Millions of Gallons of Polluted Runoff

Polluted runoff is trashing your rivers

Tell the EPA that it’s time to take the lead in moving forward on these critical updates to protect clean water and public health.

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I live in Arlington County, Virginia where hard surfaces like roads and rooftops that are impervious to water make up 42 percent of the landscape. Existing, new, and redevelopment in Arlington, Virginia increase the amount of surfaces like parking lots and rooftops that are impermeable to rainwater.

What does that mean?

Essentially, when it rains, the rainwater is unable to soak into the ground. As a result, large volumes of rainwater may run along parking lots, rooftops, or streets. As the runoff moves over these hard surfaces, it can pick up pollutants like heavy metals before flowing into storm drains and untreated into local rivers and streams.

It doesn’t take very much impervious surface to significantly impact water quality. In fact, in areas with 25 percent impervious cover, waterways have lost most of their biological diversity [pdf]. A 2011 assessment of streams in Arlington County found that 66 percent had marginal or poor in-stream habitat conditions, an important measure of the ecological health of a stream.

Increased polluted runoff flowing into Arlington streams have resulted in higher stream temperatures, flash floods, and concentration of pollutants. For example, Holmes Run in Fairfax, VA has experienced frequent flooding, severe stream bank erosion, and increased sedimentation as a direct result of polluted runoff.

Right now, the Environmental Protection Agency (EPA) has the opportunity to update its programs to manage polluted runoff from urban areas by creating standards that require new building projects to capture rain where it falls before it becomes polluted runoff. Requiring runoff to be managed onsite may create incentives for green roofs, rain gardens, or green streets that also provide multiple benefits to communities. Additionally, EPA is also considering how to better target sources runoff to protect clean water and sensitive environments that are most likely to be impacted by polluted runoff. Unfortunately, the Agency is years behind schedule to propose a new rule.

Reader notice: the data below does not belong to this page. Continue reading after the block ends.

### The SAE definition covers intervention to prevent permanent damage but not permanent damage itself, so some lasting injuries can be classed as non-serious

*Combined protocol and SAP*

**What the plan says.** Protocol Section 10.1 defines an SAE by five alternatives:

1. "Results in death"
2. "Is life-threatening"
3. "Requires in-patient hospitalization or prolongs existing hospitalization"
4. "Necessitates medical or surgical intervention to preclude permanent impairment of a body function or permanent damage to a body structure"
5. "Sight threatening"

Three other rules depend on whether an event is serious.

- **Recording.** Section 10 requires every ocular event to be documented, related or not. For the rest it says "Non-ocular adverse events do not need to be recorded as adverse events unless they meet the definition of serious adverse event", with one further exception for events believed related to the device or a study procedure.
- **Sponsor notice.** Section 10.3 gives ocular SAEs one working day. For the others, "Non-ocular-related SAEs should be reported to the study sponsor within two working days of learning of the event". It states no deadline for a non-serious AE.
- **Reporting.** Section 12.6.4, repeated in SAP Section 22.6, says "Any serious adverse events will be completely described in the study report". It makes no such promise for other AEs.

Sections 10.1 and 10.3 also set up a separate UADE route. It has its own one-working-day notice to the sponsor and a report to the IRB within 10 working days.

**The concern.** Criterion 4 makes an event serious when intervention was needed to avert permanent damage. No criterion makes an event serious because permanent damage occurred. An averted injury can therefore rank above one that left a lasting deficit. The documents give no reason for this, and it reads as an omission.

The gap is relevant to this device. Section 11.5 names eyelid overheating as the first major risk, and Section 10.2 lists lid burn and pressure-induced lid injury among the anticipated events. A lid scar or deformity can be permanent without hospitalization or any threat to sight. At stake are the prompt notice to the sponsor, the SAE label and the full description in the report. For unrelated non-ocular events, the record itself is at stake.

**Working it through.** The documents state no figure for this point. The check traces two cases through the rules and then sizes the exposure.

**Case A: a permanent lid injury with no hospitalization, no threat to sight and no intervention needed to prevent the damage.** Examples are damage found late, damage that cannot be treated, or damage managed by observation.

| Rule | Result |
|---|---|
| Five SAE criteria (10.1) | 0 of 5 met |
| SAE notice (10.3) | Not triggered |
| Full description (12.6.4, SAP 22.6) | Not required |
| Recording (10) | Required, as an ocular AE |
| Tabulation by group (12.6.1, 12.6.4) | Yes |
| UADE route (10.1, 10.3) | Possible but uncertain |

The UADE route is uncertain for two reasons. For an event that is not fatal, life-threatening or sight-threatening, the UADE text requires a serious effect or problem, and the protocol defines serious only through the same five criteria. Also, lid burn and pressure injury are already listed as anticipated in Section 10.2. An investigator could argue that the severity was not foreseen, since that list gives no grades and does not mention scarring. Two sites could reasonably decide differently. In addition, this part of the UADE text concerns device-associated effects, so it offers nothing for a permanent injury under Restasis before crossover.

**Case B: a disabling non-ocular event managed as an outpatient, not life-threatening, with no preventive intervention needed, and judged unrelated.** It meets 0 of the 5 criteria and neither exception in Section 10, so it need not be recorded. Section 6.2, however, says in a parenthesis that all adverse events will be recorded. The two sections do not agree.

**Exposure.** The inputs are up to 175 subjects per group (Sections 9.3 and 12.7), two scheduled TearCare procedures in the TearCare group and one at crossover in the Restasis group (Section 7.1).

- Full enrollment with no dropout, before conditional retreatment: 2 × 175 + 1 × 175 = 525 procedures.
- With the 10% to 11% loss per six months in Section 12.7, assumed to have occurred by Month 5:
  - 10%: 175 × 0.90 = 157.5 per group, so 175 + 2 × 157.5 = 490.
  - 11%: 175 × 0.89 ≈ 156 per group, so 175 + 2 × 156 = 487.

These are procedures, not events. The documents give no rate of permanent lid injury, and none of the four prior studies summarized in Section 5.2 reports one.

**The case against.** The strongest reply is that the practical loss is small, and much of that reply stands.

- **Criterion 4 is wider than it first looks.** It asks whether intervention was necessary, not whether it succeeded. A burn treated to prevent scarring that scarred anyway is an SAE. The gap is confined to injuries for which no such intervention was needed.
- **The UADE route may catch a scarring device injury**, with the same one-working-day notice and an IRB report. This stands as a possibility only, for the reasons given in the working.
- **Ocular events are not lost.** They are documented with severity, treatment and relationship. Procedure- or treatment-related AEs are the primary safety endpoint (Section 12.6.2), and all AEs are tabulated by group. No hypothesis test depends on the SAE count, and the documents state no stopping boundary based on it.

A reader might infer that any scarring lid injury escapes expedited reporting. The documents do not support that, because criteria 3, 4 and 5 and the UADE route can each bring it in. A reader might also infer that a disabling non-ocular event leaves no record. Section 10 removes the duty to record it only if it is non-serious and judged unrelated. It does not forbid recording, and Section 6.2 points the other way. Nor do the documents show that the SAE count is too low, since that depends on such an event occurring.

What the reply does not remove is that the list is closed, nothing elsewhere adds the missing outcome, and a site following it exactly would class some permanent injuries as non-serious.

Show your support for the EPA’s efforts to strengthen its stormwater programs and better protect our rivers and streams. Send a letter to EPA Administrator Gina McCarthy expressing concern over the delays and asking her to take the lead in moving forward on these critical updates to protect clean water and public health.

4 Responses to “Millions of Gallons of Polluted Runoff”

Cindy Capellen

These stastics are appalling! We need immediate action to reverse them for the survival of the planet. Why some refuse to grasp this I can’t understand. Rivers should not be our dumping grounds.

Elizabeth Danel

Please do not delay in updating your programs to manage polluted runoff. This is an important issue that needs immediate attention.

Grace Adams

Even just adding a holding pond to hold the first few hundred gallons of runoff until it can be treated in with sewage then let the rest of the storm runoff go directly into the local river or other body of water would help.